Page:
The licensing agreement combines the business acumen of Regenerative Arthritis and Bone Medicine (RABOME) with the scientific chops of the UC Davis team, led by Nancy Lane and Wei Yao.

They plan to test a hybrid molecule called RAB-001 which has shown promise in helping direct mesenchymal stem cells (MSCs) – these are cells typically found in the bone marrow and fat tissue – to help stimulate bone growth and increase existing bone mass and strength. This can help heal people suffering from conditions like osteoporosis or hard to heal fractures. RAB-001 has also shown promise in reducing inflammation and so could prove helpful in treating people with inflammatory arthritis.

Overcoming problems

In a news article on the UC Davis website, Wei Yao, said RAB-001 seems to solve a problem that has long puzzled researchers:

“There are many stem cells, even in elderly people, but they do not readily migrate to bone.  Finding a molecule that attaches to stem cells and guides them to the targets we need provides a real breakthrough.”

The UC Davis team already has approval to begin a Phase 1 clinical trial to test this approach on people with osteonecrosis, a disease caused by reduced blood flow to bones. CIRM is funding this work.

The RABOME team also hopes to test RAB-001 in clinical trials for healing broken bones, osteoporosis and inflammatory arthritis.

CIRM solution

To help other researchers overcome these same regulatory hurdles in developing stem cell therapies CIRM created the Stem Cell Center with QuintilesIMS, a leading integrated information and technology-enabled healthcare service provider that has deep experience and therapeutic expertise. The Stem Cell Center will help researchers overcome the challenges of manufacturing and testing treatments to meet FDA standards, and then running a clinical trial to test that therapy in people.

Creating a “Pitching Machine” to speed up our delivery of stem cell treatments to patients

hitting-machine

When baseball players are trying to improve their hitting they’ll use a pitching machine to help them fine tune their stroke. Having a device that delivers a ball at a consistent speed can help a batter be more consistent and effective in their swing, and hopefully get more hits.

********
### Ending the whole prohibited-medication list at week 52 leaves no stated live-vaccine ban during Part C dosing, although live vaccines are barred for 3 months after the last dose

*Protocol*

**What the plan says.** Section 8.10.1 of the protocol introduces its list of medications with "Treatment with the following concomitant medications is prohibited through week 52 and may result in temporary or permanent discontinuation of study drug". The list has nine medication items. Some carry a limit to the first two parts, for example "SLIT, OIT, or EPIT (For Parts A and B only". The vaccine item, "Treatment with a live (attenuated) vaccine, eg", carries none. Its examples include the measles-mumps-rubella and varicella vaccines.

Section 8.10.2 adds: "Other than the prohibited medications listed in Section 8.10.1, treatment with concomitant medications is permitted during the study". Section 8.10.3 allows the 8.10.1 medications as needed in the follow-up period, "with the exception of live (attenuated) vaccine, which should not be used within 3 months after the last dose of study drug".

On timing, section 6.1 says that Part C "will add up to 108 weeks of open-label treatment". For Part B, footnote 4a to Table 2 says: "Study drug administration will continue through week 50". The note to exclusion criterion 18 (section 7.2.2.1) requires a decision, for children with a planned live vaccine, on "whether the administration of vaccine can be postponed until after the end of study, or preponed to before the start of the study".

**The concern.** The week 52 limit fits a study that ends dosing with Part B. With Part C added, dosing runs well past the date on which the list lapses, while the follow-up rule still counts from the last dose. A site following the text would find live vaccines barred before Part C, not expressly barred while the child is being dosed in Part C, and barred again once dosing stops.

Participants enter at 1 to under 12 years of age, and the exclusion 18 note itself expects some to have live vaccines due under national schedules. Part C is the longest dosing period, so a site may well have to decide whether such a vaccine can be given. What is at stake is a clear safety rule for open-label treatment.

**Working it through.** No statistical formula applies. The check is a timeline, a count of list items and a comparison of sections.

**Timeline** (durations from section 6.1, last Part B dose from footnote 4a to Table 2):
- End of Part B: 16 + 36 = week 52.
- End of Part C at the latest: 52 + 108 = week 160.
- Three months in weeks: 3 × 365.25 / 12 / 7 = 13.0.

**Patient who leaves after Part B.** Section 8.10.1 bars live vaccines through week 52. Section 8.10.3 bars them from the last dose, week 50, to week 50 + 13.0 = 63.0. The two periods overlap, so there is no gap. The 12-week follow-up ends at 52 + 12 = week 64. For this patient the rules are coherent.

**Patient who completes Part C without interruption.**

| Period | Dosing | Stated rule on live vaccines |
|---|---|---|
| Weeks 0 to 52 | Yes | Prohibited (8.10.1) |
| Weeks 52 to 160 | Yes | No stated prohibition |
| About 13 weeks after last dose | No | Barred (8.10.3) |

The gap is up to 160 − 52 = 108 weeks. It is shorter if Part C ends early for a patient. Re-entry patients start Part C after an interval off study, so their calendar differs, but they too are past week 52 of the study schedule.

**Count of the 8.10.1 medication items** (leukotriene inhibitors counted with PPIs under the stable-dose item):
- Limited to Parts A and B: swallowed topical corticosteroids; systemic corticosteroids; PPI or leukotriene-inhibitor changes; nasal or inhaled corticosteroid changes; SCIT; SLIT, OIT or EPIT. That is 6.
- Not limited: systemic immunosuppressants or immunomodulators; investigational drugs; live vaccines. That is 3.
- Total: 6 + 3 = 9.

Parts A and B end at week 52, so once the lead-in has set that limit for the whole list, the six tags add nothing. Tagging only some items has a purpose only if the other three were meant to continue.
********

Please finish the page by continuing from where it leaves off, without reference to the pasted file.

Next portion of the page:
That’s what we are hoping our new Translating and Accelerating Centers will do. We call these our “Pitching Machine”, because we hope they’ll help researchers be better prepared when they apply to the Food and Drug Administration (FDA) for approval to start a clinical trial, and be more efficient and effective in the way they set up and run that clinical trial once they get approval.

The CIRM Board approved the Accelerating Center earlier this summer. The $15 million award went to QuintilesIMS, a leading integrated information and technology-enabled healthcare service provider.

The Accelerating Center will provide key core services for researchers who have been given approval to run a clinical trial, including:

  • Regulatory support and management services
  • Clinical trial operations and management services
  • Data management, biostatistical and analytical services

The reason why these kinds of service are needed is simple, as Randy Mills, our President and CEO explained at the time:

“Many scientists are brilliant researchers but have little experience or expertise in navigating the regulatory process; this Accelerating Center means they don’t have to develop those skills; we provide them for them.”

The Translating Center is the second part of the “Pitching Machine”. That is due to go to our Board for a vote tomorrow. This is an innovative new center that will support the stem cell research, manufacturing, preclinical safety testing, and other activities needed to successfully apply to the FDA for approval to start a clinical trial.

The Translating Center will:

  • Provide consultation and guidance to researchers about the translational process for their stem cell product.
  • Initiate, plan, track, and coordinate activities necessary for preclinical Investigational New Drug (IND)-enabling development projects.
  • Conduct preclinical research activities, including pivotal pharmacology and toxicology studies.
  • Manufacture stem cell and gene modified stem cell products under the highest quality standards for use in preclinical and clinical studies.

The two centers will work together, helping researchers create a comprehensive development plan for every aspect of their project.

For the researchers this is important in giving them the support they need. For the FDA it could also be useful in ensuring that the applications they get from CIRM-funded projects are consistent, high quality and meet all their requirements.

We want to do everything we can to ensure that when a CIRM-funded therapy is ready to start a clinical trial that its application is more likely to be a hit with the FDA, and not to strike out.

Just as batting practice is crucial to improving performance in baseball, we are hoping our “Pitching Machine” will raise our game to the next level, and enable us to deliver some game-changing treatments to patients with unmet medical needs.